In an effort to chronicle the experiences of people who had once been enslaved, the Federal Writers' Project collected interviews and photographs of more than 2,300 former slaves. The results of this initiative, organized to provide employment during the Depression for out-of-work writers, were published in multiple volumes of "Slave Narratives: A Folk History of Slavery in the United States from Interviews with Former Slaves." Writers documented the memories of nearly 700 former slaves living in Texas, including Charlotte Beverly, who was living with one of her adult children in a small house between Cleveland and Shepherd in 1937.
Beverly was unsure of her own age and the interviewer estimated her to be around 90 years old. Born in Montgomery County, Texas, Beverly was owned by Captain Francis B. Pankey and his wife Martha, as was her mother Phillis, but another man owned her father, who lived nearby.
Beverly recalled her responsibilities in the Pankey household, such as cleaning the silver collection and Martha Pankey's snuff box. Captain Pankey allowed his slaves, in their limited free time, to work some of his land and grow their own cotton crop to sell. He also allowed one of the slaves to act as a preacher to the rest. As long as the man preaching was not too loud, Beverly recalled, then there was no reason for someone from the "big house" to make him quit because he was making a disturbance.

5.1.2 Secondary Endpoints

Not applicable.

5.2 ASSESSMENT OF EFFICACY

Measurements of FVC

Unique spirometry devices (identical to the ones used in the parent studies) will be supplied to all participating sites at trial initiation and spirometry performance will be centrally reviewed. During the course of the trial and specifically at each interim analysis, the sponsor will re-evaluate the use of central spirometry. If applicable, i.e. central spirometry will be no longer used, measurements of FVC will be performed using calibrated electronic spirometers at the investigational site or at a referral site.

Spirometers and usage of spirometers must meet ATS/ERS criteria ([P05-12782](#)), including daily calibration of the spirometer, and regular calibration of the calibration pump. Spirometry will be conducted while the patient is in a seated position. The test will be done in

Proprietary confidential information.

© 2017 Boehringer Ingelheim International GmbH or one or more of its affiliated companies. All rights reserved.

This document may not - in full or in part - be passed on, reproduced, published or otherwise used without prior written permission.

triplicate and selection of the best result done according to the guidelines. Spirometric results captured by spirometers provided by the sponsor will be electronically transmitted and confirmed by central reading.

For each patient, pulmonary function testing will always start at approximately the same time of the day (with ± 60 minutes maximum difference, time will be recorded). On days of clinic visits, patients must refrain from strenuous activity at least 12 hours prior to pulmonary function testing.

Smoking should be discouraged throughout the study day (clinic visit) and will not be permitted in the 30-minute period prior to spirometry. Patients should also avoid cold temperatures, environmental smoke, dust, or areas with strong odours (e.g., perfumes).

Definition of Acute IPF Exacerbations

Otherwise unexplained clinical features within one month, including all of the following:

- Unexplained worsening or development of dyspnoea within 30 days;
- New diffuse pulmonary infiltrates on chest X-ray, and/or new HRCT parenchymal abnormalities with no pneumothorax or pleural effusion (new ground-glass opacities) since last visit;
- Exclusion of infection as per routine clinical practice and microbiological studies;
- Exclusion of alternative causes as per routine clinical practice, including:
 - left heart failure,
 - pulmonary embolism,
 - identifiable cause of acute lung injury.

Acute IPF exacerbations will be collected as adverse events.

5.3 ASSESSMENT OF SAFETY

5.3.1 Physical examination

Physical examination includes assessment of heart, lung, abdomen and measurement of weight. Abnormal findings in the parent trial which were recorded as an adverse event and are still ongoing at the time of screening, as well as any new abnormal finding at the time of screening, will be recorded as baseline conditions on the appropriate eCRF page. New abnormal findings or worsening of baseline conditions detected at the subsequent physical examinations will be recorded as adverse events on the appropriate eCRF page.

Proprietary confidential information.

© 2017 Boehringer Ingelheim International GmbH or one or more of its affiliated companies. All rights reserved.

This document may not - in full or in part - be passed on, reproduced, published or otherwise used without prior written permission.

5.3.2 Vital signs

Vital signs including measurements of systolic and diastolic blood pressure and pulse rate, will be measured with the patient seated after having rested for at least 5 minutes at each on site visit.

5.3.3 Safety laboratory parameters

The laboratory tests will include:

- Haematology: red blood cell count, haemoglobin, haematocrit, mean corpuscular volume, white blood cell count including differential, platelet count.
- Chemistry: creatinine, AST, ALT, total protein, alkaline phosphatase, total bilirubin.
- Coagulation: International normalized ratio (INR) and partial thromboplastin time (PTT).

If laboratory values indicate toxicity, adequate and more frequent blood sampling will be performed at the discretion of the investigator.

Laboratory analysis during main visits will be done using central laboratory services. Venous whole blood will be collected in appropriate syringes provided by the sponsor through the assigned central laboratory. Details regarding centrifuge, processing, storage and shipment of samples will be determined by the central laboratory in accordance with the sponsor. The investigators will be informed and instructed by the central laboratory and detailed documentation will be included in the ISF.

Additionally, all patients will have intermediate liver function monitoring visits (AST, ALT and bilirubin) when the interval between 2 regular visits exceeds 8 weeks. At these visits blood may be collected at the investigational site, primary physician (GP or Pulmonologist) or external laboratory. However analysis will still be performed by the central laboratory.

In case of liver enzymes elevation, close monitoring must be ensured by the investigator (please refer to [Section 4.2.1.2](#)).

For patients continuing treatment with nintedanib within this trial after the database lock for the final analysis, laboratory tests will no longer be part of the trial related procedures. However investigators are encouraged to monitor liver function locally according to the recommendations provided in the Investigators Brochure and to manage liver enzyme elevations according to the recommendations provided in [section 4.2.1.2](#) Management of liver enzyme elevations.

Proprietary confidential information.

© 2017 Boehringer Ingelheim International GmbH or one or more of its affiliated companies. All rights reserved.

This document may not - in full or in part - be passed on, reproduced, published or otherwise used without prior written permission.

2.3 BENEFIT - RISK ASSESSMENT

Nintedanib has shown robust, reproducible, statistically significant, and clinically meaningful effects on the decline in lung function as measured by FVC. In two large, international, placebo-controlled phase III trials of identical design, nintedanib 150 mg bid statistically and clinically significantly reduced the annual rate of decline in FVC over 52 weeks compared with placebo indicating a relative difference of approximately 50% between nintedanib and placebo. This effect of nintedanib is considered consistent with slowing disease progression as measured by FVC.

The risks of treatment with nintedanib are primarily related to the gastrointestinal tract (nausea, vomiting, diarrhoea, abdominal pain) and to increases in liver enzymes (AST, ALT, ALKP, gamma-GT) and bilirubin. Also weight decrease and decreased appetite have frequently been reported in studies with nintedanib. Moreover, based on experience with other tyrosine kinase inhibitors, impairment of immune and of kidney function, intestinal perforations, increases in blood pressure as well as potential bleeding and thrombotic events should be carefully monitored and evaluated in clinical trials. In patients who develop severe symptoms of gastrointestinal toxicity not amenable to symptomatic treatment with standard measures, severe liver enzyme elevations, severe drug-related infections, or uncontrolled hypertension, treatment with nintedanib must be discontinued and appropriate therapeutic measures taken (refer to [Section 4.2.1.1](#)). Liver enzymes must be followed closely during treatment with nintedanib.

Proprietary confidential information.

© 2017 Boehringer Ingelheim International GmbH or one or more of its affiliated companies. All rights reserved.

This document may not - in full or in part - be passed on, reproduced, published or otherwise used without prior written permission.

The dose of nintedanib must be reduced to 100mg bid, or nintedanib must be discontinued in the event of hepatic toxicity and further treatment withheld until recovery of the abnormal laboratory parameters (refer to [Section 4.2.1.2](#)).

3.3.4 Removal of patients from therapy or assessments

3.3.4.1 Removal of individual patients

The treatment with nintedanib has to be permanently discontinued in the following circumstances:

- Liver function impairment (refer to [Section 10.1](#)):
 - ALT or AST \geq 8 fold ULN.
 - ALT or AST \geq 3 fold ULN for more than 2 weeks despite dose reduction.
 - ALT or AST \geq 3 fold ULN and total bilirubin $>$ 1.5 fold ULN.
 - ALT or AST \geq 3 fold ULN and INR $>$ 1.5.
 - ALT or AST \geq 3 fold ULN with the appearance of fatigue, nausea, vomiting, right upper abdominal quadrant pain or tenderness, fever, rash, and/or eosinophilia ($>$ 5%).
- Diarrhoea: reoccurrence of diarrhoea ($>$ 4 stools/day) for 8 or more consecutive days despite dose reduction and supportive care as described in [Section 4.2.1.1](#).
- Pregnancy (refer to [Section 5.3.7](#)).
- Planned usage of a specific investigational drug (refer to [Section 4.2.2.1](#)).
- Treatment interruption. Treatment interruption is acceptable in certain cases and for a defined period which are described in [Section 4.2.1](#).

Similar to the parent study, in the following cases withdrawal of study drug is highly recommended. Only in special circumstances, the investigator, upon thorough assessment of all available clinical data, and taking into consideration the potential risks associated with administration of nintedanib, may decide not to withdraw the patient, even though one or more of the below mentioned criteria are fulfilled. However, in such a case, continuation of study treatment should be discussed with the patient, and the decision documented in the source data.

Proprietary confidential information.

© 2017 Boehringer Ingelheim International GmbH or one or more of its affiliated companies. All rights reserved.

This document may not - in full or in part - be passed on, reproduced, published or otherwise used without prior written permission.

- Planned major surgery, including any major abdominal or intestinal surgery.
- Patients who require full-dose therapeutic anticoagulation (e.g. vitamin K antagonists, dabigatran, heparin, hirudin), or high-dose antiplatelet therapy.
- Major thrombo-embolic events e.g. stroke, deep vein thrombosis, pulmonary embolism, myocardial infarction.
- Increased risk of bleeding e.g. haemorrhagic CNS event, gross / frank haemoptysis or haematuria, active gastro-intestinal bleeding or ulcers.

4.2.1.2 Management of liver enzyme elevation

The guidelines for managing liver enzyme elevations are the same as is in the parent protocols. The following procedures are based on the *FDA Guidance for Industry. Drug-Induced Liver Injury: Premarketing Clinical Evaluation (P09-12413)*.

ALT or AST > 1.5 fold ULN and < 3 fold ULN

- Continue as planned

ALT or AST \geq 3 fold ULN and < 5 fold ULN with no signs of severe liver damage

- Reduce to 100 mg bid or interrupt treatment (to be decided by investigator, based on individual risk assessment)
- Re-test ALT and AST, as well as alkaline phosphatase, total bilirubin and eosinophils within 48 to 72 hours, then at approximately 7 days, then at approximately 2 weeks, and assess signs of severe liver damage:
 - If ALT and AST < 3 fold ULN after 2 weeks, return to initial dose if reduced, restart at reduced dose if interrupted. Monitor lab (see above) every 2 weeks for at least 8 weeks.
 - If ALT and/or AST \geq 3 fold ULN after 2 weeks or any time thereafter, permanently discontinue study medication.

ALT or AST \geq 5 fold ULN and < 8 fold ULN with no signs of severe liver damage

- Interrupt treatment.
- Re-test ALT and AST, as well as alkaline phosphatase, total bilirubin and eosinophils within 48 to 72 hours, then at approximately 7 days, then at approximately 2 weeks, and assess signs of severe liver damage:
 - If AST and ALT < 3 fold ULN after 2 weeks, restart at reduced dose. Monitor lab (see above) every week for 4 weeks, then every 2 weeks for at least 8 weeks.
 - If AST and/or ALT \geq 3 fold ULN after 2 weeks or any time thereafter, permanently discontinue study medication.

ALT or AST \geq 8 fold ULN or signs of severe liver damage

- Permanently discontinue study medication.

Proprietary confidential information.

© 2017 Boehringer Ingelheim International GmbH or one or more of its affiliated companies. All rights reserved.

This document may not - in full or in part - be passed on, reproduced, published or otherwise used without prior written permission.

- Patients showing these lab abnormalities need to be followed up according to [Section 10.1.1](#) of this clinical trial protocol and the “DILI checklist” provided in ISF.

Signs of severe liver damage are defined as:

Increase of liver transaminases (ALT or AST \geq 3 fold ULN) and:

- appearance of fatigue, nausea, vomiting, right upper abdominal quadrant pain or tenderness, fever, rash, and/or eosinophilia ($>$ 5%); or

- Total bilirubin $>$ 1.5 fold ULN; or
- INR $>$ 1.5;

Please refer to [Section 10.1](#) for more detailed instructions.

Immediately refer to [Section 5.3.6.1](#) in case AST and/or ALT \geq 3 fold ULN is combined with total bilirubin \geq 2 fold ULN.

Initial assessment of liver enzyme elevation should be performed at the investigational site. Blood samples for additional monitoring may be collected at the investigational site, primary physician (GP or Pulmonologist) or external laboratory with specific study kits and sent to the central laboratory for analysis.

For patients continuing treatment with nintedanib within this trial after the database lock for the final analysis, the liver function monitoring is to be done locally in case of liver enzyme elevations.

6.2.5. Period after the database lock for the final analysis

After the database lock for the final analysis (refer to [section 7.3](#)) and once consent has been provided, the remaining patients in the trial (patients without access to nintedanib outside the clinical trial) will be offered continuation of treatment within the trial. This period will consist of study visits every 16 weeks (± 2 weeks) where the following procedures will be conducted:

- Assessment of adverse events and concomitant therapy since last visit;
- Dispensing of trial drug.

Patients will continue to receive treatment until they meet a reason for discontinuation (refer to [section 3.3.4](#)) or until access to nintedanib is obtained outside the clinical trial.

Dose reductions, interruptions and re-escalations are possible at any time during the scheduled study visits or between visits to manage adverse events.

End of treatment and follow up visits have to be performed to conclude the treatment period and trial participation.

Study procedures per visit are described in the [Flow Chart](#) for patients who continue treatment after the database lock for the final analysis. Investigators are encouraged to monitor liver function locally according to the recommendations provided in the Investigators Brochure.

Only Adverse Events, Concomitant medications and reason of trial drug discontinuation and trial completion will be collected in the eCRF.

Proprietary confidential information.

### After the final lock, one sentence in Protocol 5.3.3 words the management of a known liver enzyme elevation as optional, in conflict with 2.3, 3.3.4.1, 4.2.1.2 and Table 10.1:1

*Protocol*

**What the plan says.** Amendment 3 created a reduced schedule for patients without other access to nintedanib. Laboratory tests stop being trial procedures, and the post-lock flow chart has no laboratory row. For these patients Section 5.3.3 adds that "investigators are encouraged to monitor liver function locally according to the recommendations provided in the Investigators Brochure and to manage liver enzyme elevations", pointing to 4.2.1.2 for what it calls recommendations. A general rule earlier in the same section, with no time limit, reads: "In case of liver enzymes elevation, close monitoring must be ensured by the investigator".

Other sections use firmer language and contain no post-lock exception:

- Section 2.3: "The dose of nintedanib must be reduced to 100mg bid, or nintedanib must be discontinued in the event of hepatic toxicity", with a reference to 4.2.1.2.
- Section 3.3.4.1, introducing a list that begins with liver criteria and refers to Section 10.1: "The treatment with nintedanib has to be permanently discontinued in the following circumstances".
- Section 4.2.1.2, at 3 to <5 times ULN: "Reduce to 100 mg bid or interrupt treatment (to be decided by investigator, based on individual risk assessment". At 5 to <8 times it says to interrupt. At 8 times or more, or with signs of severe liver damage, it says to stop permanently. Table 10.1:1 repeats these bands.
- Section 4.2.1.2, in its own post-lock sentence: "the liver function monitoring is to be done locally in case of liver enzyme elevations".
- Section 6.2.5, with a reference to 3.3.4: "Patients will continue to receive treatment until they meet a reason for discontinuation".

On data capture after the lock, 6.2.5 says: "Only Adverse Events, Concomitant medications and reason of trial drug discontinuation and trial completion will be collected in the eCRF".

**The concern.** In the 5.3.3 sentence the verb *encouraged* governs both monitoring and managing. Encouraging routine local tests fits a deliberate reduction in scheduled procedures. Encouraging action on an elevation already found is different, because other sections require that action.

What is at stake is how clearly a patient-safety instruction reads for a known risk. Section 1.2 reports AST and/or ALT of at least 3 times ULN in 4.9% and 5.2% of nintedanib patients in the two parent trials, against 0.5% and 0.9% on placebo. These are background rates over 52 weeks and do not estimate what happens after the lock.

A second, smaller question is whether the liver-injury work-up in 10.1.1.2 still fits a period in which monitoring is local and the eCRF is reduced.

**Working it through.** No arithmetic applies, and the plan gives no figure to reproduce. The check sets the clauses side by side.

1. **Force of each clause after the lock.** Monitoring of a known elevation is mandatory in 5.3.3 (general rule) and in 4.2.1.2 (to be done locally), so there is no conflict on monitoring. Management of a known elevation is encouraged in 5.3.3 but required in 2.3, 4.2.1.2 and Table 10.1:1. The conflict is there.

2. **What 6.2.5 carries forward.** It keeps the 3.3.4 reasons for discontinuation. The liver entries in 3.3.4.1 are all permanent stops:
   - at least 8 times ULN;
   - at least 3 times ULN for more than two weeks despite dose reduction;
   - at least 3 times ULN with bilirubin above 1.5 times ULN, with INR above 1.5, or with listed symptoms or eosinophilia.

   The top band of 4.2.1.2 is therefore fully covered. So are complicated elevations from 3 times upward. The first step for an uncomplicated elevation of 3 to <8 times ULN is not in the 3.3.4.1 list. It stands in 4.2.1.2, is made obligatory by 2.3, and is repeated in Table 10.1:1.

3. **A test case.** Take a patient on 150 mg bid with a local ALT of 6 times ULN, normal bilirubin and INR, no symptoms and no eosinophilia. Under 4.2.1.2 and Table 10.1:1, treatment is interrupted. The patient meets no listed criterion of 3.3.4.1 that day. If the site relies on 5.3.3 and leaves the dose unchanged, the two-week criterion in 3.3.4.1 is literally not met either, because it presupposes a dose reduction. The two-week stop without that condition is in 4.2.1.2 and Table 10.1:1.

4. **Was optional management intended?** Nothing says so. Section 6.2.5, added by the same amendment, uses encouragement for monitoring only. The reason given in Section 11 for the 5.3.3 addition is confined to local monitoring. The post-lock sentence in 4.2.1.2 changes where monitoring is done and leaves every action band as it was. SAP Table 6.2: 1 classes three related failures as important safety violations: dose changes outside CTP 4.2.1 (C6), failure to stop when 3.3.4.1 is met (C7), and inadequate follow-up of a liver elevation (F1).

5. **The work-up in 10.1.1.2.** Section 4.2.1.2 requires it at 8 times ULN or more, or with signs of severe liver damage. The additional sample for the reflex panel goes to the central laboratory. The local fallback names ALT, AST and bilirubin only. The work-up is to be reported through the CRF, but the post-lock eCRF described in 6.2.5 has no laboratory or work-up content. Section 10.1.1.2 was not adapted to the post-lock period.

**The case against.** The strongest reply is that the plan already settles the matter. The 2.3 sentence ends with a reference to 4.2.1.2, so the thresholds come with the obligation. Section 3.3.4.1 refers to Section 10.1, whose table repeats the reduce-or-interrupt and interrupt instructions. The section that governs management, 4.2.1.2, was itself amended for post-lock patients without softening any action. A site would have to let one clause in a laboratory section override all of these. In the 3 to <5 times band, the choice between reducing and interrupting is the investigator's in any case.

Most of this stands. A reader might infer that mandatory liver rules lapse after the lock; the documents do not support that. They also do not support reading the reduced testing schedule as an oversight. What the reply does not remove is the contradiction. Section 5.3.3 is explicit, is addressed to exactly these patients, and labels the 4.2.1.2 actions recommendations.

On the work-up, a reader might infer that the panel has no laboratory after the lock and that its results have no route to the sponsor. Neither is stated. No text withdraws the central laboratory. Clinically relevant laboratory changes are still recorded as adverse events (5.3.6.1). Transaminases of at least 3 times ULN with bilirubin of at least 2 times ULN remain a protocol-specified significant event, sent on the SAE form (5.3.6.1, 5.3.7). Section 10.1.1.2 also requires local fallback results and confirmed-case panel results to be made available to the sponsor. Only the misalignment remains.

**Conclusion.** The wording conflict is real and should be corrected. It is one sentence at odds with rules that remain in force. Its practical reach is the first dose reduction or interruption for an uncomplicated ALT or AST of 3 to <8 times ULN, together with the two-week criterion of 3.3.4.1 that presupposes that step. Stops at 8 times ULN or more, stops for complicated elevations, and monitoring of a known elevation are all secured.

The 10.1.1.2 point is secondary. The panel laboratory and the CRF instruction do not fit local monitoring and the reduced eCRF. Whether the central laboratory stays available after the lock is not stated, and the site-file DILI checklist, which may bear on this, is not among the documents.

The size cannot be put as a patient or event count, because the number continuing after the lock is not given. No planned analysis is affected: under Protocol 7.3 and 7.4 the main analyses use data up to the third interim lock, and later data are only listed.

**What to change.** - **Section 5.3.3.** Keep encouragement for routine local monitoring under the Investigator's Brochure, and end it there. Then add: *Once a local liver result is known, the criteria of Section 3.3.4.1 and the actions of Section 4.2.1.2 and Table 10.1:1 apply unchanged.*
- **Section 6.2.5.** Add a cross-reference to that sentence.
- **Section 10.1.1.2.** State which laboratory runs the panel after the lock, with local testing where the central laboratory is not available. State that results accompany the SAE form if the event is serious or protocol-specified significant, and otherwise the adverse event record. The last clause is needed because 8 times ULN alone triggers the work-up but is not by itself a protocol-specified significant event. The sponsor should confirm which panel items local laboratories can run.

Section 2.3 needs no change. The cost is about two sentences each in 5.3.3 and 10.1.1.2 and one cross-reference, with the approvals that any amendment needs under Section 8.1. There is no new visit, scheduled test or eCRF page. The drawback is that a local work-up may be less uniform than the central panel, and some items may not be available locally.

Beverly spoke highly of her former owners, saying, "Lawd, they was good to us. Us didn' know nothin' 'bout bad times and cutting and whipping and slashing." The slaves were permitted to participate in holiday rituals and meals, and sometimes they attended the white church with their owners. Beverly also recalled that Martha Pankey, without children of her own, seemed to take special interest in the approximately 40 slaves they owned. She would often care for the children of the field workers herself, and she did not allow Charlotte to "do any heavy work." Beverly remembered that as Martha Pankey was dying, the mistress expressed concern for her and said, "You take care of Charlotte."
Despite the fairly favorable memories Beverly shared more than 70 years after slavery ended, records show that the Pankeys considered young Charlotte, her mother and others as property. Before Martha Pankey offered words of concern for Beverly on her deathbed, she had arranged in her will for Beverly and other slaves to be passed to her niece. Martha Pankey died in early 1861, just as the Civil War began and four years before Beverly, her mother, and other slaves were legally emancipated.